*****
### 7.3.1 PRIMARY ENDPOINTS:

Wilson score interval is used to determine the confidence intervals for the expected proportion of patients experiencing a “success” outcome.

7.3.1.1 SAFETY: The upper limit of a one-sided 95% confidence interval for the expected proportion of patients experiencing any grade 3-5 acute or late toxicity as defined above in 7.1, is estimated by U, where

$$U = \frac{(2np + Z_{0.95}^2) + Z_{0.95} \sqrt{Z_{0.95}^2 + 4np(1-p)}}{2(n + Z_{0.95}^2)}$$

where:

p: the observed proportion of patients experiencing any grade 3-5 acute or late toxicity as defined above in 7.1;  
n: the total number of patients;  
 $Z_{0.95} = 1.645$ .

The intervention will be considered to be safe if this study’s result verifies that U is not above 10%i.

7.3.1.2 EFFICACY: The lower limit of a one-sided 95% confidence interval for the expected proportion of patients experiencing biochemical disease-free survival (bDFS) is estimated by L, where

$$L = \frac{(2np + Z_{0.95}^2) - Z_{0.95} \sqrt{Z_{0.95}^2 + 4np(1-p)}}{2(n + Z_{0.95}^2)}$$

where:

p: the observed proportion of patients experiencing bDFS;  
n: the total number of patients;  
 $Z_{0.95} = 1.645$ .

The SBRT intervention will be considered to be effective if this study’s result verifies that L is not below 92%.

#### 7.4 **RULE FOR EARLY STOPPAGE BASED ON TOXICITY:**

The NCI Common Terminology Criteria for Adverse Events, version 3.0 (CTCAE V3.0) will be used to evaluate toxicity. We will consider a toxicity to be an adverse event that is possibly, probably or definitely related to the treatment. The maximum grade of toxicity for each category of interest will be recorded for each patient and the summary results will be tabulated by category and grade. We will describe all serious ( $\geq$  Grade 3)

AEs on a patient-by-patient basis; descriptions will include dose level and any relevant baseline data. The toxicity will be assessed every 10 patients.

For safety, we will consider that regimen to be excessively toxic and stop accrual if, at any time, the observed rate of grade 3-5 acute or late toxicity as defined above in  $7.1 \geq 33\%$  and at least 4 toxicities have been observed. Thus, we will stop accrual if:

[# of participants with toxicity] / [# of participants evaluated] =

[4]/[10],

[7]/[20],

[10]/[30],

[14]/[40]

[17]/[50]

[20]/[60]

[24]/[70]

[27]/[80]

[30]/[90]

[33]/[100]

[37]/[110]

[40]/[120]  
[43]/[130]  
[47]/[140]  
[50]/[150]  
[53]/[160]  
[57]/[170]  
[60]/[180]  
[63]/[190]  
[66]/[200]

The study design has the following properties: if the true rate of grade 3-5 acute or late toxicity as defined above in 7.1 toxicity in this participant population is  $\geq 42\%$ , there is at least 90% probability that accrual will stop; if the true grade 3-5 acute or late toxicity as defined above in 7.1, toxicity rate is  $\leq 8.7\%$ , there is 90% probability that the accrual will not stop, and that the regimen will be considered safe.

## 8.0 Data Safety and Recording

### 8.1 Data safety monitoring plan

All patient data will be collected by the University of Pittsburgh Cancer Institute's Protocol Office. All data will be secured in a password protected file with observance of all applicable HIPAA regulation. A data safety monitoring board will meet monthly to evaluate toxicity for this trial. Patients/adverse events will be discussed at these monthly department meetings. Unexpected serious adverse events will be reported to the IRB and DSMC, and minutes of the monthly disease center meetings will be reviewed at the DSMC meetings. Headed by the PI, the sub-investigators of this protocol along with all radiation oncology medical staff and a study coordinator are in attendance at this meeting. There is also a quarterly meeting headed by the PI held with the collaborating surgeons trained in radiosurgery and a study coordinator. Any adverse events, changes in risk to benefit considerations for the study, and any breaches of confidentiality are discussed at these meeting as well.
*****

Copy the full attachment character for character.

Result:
### 7.3.1 PRIMARY ENDPOINTS:

Wilson score interval is used to determine the confidence intervals for the expected proportion of patients experiencing a “success” outcome.

7.3.1.1 SAFETY: The upper limit of a one-sided 95% confidence interval for the expected proportion of patients experiencing any grade 3-5 acute or late toxicity as defined above in 7.1, is estimated by U, where

$$U = \frac{(2np + Z_{0.95}^2) + Z_{0.95} \sqrt{Z_{0.95}^2 + 4np(1-p)}}{2(n + Z_{0.95}^2)}$$

where:

p: the observed proportion of patients experiencing any grade 3-5 acute or late toxicity as defined above in 7.1;  
n: the total number of patients;  
 $Z_{0.95} = 1.645$ .

The intervention will be considered to be safe if this study’s result verifies that U is not above 10%i.

7.3.1.2 EFFICACY: The lower limit of a one-sided 95% confidence interval for the expected proportion of patients experiencing biochemical disease-free survival (bDFS) is estimated by L, where

$$L = \frac{(2np + Z_{0.95}^2) - Z_{0.95} \sqrt{Z_{0.95}^2 + 4np(1-p)}}{2(n + Z_{0.95}^2)}$$

where:

p: the observed proportion of patients experiencing bDFS;  
n: the total number of patients;  
 $Z_{0.95} = 1.645$ .

The SBRT intervention will be considered to be effective if this study’s result verifies that L is not below 92%.

#### 7.4 **RULE FOR EARLY STOPPAGE BASED ON TOXICITY:**

The NCI Common Terminology Criteria for Adverse Events, version 3.0 (CTCAE V3.0) will be used to evaluate toxicity. We will consider a toxicity to be an adverse event that is possibly, probably or definitely related to the treatment. The maximum grade of toxicity for each category of interest will be recorded for each patient and the summary results will be tabulated by category and grade. We will describe all serious ( $\geq$  Grade 3)

AEs on a patient-by-patient basis; descriptions will include dose level and any relevant baseline data. The toxicity will be assessed every 10 patients.

For safety, we will consider that regimen to be excessively toxic and stop accrual if, at any time, the observed rate of grade 3-5 acute or late toxicity as defined above in  $7.1 \geq 33\%$  and at least 4 toxicities have been observed. Thus, we will stop accrual if:

[# of participants with toxicity] / [# of participants evaluated] =

[4]/[10],

[7]/[20],

[10]/[30],

[14]/[40]

[17]/[50]

[20]/[60]

[24]/[70]

[27]/[80]

[30]/[90]

[33]/[100]

[37]/[110]

[40]/[120]  
[43]/[130]  
[47]/[140]  
[50]/[150]  
[53]/[160]  
[57]/[170]  
[60]/[180]  
[63]/[190]  
[66]/[200]

The study design has the following properties: if the true rate of grade 3-5 acute or late toxicity as defined above in 7.1 toxicity in this participant population is  $\geq 42\%$ , there is at least 90% probability that accrual will stop; if the true grade 3-5 acute or late toxicity as defined above in 7.1, toxicity rate is  $\leq 8.7\%$ , there is 90% probability that the accrual will not stop, and that the regimen will be considered safe.

## 8.0 Data Safety and Recording

### 8.1 Data safety monitoring plan

All patient data will be collected by the University of Pittsburgh Cancer Institute's Protocol Office. All data will be secured in a password protected file with observance of all applicable HIPAA regulation. A data safety monitoring board will meet monthly to evaluate toxicity for this trial. Patients/adverse events will be discussed at these monthly department meetings. Unexpected serious adverse events will be reported to the IRB and DSMC, and minutes of the monthly disease center meetings will be reviewed at the DSMC meetings. Headed by the PI, the sub-investigators of this protocol along with all radiation oncology medical staff and a study coordinator are in attendance at this meeting. There is also a quarterly meeting headed by the PI held with the collaborating surgeons trained in radiosurgery and a study coordinator. Any adverse events, changes in risk to benefit considerations for the study, and any breaches of confidentiality are discussed at these meeting as well.